Ecological Literature and Week 3’s goals

So it’s finally Spring Break for us here at Bridgewater State University.

Instead of getting on a plane and taking a vacation somewhere where I’d have to participate in an incredible expenditure of fuel, I’m going to stay home and commit to my personal work and  writing.

I’ve read a lot of interesting literature as part of my “Sustainable Cities” course, one of which is Aldo Leopold’s “Land Ethic”. I’ve Linked it below, and I highly recommend the read to anyone. How true his words remain today. He essentially discusses extending our concept of ethics to incorporate the physical world. Without the necessary attitude, moving on to policy change will be difficult.

http://oregonstate.edu/instruct/phl201/modules/texts/text3/leopold.html

Next up is Herman E. Daly’s “Steady-State Economy”. Daly is an “ecological economist” a branch of economics that emphasizes ecological sustainability as the top priority. I couldn’t’ find an except of the text but did provide an article by the guy on 10 policies that would help us move into a more sustainable economy. He claims the current economic paradigm suffers from something called “growthmania”, or the over-emphasis of economic growth. The biggest concern is that costs to the environment are not subtracted from our GDP and instead are added to it; effectively removing the only measure we could have on the ecological consequences of our own economics.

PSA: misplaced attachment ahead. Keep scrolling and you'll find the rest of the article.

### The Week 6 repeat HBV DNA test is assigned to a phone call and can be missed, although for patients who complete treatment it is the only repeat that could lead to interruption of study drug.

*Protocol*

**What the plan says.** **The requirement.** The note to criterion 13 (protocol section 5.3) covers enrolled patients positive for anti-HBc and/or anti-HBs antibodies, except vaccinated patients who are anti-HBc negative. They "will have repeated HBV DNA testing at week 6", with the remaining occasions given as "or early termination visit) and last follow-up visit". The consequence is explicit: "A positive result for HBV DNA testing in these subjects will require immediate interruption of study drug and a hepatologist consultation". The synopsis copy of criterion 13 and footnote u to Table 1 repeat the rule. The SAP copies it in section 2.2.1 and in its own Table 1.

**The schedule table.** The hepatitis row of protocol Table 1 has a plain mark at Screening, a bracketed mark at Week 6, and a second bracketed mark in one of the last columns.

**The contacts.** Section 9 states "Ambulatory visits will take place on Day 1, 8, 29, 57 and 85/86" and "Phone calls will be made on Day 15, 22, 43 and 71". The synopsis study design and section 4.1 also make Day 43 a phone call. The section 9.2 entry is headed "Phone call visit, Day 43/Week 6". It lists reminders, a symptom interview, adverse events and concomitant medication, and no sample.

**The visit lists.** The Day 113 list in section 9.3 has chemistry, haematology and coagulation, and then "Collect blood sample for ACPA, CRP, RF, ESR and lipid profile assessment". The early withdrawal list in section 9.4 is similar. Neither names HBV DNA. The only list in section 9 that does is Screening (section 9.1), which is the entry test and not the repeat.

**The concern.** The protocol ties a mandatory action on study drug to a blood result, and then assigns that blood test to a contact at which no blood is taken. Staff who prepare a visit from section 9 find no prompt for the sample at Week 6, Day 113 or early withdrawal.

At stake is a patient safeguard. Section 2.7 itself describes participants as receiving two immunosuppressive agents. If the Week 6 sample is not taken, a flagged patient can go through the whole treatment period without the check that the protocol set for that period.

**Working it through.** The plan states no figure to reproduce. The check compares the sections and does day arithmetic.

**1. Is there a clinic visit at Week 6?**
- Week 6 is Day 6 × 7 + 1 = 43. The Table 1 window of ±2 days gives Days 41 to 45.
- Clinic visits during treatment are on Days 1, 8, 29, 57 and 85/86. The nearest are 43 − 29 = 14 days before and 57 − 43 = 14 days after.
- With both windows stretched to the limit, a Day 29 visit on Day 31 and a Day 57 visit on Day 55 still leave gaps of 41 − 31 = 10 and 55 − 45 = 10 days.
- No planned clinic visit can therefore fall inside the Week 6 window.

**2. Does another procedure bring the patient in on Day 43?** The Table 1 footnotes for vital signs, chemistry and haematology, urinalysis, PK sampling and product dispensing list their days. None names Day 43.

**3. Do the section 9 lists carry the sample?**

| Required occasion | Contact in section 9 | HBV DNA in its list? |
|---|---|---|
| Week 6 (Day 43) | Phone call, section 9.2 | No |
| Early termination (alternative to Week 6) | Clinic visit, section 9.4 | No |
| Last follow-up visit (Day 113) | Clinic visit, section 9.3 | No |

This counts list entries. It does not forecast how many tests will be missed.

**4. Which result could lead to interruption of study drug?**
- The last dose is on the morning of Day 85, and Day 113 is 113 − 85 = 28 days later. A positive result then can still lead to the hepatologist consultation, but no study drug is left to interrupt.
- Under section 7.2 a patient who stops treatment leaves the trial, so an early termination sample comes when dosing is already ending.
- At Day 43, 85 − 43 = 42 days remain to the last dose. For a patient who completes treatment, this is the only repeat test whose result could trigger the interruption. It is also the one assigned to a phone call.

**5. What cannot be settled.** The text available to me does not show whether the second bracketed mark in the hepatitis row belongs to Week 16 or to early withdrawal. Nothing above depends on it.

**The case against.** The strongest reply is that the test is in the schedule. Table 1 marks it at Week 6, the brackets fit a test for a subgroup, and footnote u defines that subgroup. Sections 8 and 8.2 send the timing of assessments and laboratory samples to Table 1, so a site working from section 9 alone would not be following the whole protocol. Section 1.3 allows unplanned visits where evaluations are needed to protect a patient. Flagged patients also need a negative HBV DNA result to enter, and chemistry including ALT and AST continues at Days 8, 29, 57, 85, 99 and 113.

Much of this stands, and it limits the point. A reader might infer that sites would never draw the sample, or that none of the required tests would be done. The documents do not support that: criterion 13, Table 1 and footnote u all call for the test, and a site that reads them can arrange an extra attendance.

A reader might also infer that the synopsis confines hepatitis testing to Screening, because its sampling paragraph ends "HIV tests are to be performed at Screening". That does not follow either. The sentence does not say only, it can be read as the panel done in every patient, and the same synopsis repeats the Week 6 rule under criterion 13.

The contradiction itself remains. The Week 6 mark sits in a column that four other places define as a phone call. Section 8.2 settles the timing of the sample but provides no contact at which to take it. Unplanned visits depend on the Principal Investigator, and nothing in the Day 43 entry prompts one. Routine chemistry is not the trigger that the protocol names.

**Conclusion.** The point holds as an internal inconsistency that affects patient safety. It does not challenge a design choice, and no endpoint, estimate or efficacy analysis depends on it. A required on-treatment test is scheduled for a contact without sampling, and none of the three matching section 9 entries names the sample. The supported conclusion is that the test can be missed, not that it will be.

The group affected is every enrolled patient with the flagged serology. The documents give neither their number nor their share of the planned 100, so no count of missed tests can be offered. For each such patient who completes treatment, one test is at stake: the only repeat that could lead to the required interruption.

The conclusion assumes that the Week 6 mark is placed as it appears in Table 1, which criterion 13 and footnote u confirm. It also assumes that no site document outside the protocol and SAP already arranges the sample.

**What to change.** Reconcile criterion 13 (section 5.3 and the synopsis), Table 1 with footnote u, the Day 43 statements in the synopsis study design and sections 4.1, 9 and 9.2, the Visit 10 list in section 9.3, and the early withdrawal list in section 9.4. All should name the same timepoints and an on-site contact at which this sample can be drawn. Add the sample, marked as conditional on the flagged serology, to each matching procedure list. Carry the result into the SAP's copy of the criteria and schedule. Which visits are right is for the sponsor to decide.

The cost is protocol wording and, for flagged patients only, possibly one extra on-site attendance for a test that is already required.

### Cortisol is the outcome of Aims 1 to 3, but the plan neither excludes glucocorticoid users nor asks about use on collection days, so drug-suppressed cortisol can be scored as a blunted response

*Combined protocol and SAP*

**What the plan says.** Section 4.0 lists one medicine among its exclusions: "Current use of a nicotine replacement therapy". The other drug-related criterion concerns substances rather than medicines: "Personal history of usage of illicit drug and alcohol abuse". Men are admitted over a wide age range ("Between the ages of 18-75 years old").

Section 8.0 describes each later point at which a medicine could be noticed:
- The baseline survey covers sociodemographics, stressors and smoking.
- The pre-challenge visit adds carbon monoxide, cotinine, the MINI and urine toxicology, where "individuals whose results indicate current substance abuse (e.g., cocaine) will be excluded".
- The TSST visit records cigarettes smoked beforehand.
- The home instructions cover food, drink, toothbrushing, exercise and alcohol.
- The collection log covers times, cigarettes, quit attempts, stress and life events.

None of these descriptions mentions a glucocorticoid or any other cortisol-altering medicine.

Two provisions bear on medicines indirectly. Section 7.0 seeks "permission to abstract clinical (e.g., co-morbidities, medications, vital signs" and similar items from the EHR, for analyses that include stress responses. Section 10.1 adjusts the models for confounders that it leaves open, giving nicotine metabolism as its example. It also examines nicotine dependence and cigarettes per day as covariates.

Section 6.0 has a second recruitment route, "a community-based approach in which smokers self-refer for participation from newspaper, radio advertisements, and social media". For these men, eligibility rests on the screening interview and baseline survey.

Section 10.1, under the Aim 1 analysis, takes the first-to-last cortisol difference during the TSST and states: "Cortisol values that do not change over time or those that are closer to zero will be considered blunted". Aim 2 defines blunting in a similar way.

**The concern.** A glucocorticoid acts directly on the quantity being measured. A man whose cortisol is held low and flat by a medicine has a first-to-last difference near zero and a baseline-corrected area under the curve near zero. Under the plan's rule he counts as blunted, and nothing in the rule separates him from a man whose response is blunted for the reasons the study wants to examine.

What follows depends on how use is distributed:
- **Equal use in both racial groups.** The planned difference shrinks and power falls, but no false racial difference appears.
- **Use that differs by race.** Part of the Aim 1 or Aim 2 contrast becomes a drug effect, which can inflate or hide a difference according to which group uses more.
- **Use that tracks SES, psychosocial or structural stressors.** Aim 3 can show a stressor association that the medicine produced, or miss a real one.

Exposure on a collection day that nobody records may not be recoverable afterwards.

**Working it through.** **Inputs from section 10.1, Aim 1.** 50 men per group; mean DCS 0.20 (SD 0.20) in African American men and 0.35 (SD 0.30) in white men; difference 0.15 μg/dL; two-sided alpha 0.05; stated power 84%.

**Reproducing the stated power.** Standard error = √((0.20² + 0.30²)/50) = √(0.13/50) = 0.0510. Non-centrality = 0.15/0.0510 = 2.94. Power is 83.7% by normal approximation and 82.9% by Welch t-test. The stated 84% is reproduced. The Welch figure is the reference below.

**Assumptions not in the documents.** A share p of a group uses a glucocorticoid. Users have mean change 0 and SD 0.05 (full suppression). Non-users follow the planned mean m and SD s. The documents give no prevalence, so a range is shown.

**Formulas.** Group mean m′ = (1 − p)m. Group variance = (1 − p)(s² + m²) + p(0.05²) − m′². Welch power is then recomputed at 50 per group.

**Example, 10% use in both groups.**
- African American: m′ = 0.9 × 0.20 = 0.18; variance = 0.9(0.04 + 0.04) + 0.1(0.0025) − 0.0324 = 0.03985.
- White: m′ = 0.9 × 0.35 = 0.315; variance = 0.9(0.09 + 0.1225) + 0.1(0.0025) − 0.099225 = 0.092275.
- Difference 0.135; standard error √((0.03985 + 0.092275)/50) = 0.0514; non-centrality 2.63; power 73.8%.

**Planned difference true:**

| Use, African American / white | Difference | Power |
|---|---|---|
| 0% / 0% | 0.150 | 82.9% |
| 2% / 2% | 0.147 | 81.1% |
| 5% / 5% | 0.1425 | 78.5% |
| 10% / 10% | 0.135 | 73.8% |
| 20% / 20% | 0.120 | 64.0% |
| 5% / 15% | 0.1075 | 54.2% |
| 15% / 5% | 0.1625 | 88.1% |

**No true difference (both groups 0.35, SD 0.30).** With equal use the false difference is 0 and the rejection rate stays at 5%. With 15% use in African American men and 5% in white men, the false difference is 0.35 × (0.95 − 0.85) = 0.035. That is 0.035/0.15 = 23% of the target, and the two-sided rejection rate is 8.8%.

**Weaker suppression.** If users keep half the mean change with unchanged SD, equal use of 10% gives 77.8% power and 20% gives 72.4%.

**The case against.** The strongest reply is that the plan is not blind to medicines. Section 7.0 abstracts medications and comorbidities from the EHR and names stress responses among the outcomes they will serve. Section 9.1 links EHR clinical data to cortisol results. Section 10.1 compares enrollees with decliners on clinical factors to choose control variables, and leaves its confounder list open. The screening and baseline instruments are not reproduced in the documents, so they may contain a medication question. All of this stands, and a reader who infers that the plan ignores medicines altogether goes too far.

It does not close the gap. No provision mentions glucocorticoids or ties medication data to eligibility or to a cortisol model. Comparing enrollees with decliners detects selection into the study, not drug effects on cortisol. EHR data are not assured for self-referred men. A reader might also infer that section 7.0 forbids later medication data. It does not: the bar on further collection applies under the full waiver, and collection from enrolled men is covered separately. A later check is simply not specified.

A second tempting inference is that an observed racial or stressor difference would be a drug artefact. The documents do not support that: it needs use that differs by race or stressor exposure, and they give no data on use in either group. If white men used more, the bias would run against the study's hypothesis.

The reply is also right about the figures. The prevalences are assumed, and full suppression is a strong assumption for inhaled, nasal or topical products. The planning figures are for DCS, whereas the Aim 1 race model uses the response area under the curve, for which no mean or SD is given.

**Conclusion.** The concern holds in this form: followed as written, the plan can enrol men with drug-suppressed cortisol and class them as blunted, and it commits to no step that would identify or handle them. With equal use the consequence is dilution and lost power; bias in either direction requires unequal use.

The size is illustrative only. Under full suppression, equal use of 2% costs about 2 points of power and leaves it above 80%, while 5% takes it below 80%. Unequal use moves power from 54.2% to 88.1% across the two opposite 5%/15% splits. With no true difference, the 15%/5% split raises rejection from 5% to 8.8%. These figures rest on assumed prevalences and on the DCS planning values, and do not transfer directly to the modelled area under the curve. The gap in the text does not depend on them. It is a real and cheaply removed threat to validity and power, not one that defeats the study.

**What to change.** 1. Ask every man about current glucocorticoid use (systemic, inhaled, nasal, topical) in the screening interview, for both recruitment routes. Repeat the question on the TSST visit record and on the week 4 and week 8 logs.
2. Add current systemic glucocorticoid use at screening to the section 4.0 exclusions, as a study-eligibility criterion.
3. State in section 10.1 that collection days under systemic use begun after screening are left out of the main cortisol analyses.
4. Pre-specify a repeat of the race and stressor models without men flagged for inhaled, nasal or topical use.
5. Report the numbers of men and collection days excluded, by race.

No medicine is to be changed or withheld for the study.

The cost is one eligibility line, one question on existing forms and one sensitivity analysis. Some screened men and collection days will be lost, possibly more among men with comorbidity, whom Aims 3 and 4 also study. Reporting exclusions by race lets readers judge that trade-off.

Finally, I’d like to update my status on my own sustainability goals.

So far my family has been pretty good at separating the waste but I’ve found several items that could have been recycled in the trash. I’m going to follow the example of my cousin Pat and actually create a bin with separate compartments to make recycling easier. One of my goals was to reduce the amount I’ve been eating out but so far that’s been a challenge and I’ve given in a few times. However, I made sure not to stop at large chain stores and choose local businesses instead.

Sorry, comments are closed for this post.

202 Spring Street, Marion, MA 02738 • (508) 748-0816 • info@southcoastenergychallenge.org
© Copyright Marion Institute, a 501 (c) 3 nonprofit • Provided by New Bedford Internet

seeal